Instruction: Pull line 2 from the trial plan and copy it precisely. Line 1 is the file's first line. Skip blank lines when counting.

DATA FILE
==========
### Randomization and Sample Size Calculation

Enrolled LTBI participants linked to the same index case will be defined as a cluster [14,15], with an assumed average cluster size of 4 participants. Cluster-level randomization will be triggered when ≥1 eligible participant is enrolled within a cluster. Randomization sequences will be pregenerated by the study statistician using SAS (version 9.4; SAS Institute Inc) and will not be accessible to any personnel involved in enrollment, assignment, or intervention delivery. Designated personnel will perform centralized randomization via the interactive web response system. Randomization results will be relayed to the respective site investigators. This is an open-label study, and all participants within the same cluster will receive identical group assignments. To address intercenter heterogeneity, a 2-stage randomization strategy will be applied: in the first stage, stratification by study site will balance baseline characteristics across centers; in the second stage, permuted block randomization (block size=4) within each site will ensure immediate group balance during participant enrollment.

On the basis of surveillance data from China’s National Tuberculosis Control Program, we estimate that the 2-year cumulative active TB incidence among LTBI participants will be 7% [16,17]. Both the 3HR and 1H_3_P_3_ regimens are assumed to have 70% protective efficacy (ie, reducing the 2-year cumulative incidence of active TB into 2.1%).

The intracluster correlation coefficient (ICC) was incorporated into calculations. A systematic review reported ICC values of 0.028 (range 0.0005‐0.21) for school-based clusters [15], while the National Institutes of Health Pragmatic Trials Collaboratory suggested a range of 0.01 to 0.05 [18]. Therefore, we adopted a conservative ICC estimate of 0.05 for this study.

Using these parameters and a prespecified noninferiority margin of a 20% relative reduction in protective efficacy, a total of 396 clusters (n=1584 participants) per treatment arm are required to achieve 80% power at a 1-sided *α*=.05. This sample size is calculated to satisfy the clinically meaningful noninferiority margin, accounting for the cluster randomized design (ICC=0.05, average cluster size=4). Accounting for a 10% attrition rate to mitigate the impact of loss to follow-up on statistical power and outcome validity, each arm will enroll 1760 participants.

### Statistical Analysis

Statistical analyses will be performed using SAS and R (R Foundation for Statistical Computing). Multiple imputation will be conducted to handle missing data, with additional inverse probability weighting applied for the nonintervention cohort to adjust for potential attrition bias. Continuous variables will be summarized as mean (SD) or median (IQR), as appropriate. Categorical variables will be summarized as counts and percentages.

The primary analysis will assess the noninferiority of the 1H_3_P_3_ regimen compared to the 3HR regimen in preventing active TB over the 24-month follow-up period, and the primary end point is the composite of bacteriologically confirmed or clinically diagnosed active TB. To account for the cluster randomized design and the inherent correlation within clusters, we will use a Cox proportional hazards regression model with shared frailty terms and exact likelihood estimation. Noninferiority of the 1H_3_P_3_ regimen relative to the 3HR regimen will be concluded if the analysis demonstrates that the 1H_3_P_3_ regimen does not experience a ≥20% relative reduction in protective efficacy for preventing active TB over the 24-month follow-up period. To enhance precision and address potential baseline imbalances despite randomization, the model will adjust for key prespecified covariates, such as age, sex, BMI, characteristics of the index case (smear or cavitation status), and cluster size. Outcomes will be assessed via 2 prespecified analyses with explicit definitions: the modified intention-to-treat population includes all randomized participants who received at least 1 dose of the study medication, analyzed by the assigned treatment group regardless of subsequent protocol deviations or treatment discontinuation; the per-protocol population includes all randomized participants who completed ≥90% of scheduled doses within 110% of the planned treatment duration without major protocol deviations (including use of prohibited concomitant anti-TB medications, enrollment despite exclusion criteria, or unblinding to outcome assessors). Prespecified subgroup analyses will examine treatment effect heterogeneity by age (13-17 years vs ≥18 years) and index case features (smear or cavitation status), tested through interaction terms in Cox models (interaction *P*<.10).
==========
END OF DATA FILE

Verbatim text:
Enrolled LTBI participants linked to the same index case will be defined as a cluster [14,15], with an assumed average cluster size of 4 participants. Cluster-level randomization will be triggered when ≥1 eligible participant is enrolled within a cluster. Randomization sequences will be pregenerated by the study statistician using SAS (version 9.4; SAS Institute Inc) and will not be accessible to any personnel involved in enrollment, assignment, or intervention delivery. Designated personnel will perform centralized randomization via the interactive web response system. Randomization results will be relayed to the respective site investigators. This is an open-label study, and all participants within the same cluster will receive identical group assignments. To address intercenter heterogeneity, a 2-stage randomization strategy will be applied: in the first stage, stratification by study site will balance baseline characteristics across centers; in the second stage, permuted block randomization (block size=4) within each site will ensure immediate group balance during participant enrollment.